LE LOI DU MARCHE (THE MEASURE OF A MAN) (France 2015) ***** Top 10
Directed by Stephane Brize
Note from director Brize on her film: “It’s one thing for a business to make money. It’s another if it physically or morally abuses its employees to do so. Work has become a rare commodity. Like water. And companies ultimately have an enormous amount of power. If a company is healthy, the exchange between it and the employee is harmonious. But if this company acts like a dictatorship brandishing a nuclear weapon, then the employee becomes little more than canon fodder.”
Those who have seen the recent Dardennes Brothers’ social drama TWO DAYS, ONE NIGHT will note the significantly similar structure and effect of these two films. The Dardennes told the tale of a woman about to be laid off from work. She canvasses her co-workers during the weekend asking them to give up their yearly bonuses so she can keep her job. In MEASURE OF A MAN, the protagonist is an out-of-work 51-year old family man Thierry Taugourdeau (Vincent Lindon). When finally finding work in a supermarket, he finds things are not what he had expected in terms of treatment of human beings by the company.
LE LOI DU MARCHE that translates directly to ‘the law of the market’ is a low key but nevertheless very effective social drama that will knock one out of ones seat.
Brize’s film is made up of two parts. The first shows Thierry unemployed and the second at his job where he takes at a lower salary. No matter, he needs money to support his family which includes a mentally challenged but bright son Mathieu (Matthieu Schaller). Brize need not have used the tactic of the son to evoke more sympathy from the audiences but it does wring out a lot of sympathy nevertheless. If anyone feels that he or she is having a bad day, one might only be reminded of Thierry to realize that things could be a whole lot worse.
Brize uses the same technique occasionally as the Dardennes Brothers in the filming. The Dardennes has the camera at neck level as it follows the main character around to give the audience a realistic of view of the action. The audience is offered some of the same, as in the scenes in which the audience see only the back of the head but never the face of Thierry’s female colleague, the security officer who questions the victims.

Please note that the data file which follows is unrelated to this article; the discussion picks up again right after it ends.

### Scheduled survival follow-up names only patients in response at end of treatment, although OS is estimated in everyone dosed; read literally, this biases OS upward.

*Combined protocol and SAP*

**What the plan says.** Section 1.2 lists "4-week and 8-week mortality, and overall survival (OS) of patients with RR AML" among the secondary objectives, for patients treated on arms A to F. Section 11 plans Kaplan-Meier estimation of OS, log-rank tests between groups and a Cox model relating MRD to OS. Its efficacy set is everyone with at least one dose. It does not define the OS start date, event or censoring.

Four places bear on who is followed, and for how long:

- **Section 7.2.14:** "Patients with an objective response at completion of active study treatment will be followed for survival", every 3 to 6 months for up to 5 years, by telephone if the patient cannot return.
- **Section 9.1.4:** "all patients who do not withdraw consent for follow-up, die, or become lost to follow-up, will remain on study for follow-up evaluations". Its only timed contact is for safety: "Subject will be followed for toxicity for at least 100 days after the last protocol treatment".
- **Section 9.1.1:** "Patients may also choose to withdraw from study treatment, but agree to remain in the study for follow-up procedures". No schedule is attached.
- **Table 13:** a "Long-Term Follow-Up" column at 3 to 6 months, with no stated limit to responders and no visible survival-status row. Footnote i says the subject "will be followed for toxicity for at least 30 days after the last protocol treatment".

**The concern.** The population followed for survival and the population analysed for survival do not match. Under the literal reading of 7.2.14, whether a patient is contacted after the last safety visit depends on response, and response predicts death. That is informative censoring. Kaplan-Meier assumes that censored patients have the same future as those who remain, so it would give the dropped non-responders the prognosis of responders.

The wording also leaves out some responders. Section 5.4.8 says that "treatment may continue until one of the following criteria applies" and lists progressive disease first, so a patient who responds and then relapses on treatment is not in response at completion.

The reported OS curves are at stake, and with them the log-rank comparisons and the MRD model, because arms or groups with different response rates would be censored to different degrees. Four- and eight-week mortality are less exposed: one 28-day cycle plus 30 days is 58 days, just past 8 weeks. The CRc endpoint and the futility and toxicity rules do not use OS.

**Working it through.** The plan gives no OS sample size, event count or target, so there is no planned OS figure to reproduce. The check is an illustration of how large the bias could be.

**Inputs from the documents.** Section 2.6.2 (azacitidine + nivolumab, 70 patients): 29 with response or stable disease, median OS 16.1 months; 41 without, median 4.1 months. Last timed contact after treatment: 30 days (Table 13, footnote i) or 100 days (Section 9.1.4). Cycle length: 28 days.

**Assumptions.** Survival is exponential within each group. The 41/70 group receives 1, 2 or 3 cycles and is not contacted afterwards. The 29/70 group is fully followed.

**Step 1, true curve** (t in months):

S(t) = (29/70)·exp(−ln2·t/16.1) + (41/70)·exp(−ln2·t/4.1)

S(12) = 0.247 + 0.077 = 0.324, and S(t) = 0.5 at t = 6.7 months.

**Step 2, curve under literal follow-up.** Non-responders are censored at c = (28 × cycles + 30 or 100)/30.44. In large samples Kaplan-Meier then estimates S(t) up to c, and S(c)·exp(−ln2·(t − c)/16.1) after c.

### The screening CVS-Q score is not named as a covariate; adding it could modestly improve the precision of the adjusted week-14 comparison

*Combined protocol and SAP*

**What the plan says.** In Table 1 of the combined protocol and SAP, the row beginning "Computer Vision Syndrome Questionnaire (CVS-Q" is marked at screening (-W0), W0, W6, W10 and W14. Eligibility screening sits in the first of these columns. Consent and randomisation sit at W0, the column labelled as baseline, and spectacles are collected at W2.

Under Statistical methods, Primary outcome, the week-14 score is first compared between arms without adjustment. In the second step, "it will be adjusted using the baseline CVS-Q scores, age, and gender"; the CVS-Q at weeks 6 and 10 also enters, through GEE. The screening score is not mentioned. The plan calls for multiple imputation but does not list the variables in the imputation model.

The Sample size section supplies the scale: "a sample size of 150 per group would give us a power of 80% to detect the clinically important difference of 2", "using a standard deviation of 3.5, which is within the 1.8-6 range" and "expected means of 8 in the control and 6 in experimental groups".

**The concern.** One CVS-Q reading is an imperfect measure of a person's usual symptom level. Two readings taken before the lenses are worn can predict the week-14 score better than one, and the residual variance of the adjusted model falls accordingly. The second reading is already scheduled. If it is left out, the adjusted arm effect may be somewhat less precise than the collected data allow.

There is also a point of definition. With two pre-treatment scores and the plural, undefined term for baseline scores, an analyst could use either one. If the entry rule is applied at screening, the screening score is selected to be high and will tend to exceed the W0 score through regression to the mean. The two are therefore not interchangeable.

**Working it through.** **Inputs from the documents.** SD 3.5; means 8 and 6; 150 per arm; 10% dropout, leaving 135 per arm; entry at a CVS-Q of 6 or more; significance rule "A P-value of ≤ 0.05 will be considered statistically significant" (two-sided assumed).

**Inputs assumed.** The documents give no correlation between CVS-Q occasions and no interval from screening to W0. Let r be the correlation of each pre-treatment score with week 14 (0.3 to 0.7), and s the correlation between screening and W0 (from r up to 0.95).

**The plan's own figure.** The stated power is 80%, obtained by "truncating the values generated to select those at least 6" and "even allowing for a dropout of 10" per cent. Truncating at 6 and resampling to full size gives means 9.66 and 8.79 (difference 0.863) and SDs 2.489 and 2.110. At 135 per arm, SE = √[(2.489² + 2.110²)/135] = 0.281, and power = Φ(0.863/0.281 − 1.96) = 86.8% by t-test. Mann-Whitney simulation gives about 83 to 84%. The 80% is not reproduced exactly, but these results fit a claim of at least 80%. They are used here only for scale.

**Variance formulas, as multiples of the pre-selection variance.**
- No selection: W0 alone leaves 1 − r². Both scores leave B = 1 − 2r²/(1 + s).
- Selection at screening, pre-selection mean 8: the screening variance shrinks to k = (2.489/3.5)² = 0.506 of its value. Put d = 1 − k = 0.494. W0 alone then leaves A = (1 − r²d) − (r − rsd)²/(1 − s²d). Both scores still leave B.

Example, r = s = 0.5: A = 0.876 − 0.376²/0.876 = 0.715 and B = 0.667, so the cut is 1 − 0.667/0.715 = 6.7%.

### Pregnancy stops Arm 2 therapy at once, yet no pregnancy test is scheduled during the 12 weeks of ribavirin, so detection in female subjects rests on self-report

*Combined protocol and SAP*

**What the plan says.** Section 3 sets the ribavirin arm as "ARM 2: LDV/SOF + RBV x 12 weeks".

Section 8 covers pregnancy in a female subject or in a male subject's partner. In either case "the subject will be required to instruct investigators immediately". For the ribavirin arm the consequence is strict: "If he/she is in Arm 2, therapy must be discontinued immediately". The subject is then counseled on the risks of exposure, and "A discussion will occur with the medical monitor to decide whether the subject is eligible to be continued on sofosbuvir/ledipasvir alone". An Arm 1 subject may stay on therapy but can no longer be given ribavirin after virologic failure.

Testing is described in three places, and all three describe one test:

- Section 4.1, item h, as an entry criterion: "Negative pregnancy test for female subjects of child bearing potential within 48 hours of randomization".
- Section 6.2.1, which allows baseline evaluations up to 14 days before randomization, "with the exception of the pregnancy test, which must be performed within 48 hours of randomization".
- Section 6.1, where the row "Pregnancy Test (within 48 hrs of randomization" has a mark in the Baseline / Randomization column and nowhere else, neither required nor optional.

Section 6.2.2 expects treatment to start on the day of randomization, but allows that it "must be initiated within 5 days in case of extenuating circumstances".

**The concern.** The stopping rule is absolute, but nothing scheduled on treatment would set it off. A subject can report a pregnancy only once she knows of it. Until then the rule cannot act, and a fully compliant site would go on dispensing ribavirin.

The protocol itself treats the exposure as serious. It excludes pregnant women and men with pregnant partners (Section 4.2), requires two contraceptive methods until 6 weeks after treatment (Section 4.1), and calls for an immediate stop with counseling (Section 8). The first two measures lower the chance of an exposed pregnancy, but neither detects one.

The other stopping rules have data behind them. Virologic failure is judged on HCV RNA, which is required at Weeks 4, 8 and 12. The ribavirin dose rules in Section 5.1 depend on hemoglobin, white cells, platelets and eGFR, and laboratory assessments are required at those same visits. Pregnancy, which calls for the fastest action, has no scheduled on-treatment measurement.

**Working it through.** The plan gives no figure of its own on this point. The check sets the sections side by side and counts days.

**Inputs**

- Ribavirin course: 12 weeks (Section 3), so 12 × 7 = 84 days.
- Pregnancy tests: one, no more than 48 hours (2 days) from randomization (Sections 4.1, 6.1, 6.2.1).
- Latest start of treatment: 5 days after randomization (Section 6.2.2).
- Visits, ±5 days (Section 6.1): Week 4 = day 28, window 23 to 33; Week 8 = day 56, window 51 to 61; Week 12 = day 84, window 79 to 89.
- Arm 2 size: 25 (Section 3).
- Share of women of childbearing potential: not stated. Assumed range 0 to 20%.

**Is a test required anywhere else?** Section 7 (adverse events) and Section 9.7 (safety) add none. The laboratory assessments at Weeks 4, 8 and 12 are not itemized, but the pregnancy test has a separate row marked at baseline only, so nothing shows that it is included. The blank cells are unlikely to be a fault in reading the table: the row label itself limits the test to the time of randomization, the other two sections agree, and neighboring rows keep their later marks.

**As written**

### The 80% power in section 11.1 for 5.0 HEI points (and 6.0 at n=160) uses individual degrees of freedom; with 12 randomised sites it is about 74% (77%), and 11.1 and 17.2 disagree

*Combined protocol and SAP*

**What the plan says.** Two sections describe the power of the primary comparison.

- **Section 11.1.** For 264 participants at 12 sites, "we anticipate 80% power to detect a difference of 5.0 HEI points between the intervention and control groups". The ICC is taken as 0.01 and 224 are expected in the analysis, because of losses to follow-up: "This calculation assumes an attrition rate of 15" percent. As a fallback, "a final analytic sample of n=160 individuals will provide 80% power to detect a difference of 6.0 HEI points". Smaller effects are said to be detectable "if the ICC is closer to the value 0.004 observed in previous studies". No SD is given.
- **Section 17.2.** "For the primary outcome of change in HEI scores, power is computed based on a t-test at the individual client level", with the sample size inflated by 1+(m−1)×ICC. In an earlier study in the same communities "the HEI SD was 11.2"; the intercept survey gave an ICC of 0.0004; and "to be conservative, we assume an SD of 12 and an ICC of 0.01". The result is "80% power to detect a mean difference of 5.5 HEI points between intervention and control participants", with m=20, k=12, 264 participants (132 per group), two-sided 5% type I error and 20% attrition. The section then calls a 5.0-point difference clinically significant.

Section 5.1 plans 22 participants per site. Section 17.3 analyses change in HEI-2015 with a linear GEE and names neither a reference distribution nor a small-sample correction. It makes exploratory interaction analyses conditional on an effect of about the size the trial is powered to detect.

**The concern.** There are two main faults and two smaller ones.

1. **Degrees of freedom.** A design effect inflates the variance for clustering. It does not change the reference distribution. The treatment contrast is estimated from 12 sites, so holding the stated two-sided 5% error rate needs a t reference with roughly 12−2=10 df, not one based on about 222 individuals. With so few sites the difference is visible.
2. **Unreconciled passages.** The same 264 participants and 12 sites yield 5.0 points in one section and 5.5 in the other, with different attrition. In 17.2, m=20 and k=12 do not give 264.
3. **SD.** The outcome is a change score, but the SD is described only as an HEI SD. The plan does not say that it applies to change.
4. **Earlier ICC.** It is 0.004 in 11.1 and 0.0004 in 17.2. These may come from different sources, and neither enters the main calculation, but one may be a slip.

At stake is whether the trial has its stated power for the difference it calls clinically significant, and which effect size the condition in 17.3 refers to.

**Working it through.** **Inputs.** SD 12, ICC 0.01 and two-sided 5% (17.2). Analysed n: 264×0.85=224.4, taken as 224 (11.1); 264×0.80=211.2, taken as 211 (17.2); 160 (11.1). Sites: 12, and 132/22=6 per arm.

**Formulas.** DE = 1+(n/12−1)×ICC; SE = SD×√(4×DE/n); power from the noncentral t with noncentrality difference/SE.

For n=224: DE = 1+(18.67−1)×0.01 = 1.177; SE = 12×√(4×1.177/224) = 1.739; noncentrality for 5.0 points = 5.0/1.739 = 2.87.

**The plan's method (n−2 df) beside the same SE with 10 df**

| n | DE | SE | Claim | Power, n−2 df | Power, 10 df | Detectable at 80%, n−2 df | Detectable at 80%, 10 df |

Brize’s low key film consists of many simply set up segments that tells the story very efficiently. One is the meeting between Theirry and his ex-coworkers They discuss a possible lawsuit against their previous employer. Thierry wants to move on; others want some satisfaction. A simple scene with half a dozen or so men arguing tells exactly who management, worker and what the environment is like. A Skype interview between Thierry and his new prospective employer will also leave audiences at the edge of their seats.
Veteran French actor Vincent Lindon won the Cannes and the Cesar Award last year for BestActor for his portrayal of Thierry in this film. It is a remarkable performance well deserving of the prizes. His best scene is the one in which he learns dancing with his wife and instructor in which his every movement and facial expression proves the actor in top form.
But what makes Brize’s film work is that it totally connects the film with its audience. One cannot not feel sorry of a hard-working middle class family man who loves his wife Katherine (Karine de Mirbeck) and their mentally challenged teenage son. But the connection is weakened during the second half when the audience could feel distanced from the people caught on camera for their dishonesty. Perhaps Brize wants things to be a bit blurred - for the audience to really question whether a company’s honesty policy is worth human pain, as in one segment in which a caught worker has committed suicide.
Simply, Brize has concocted a brilliant film.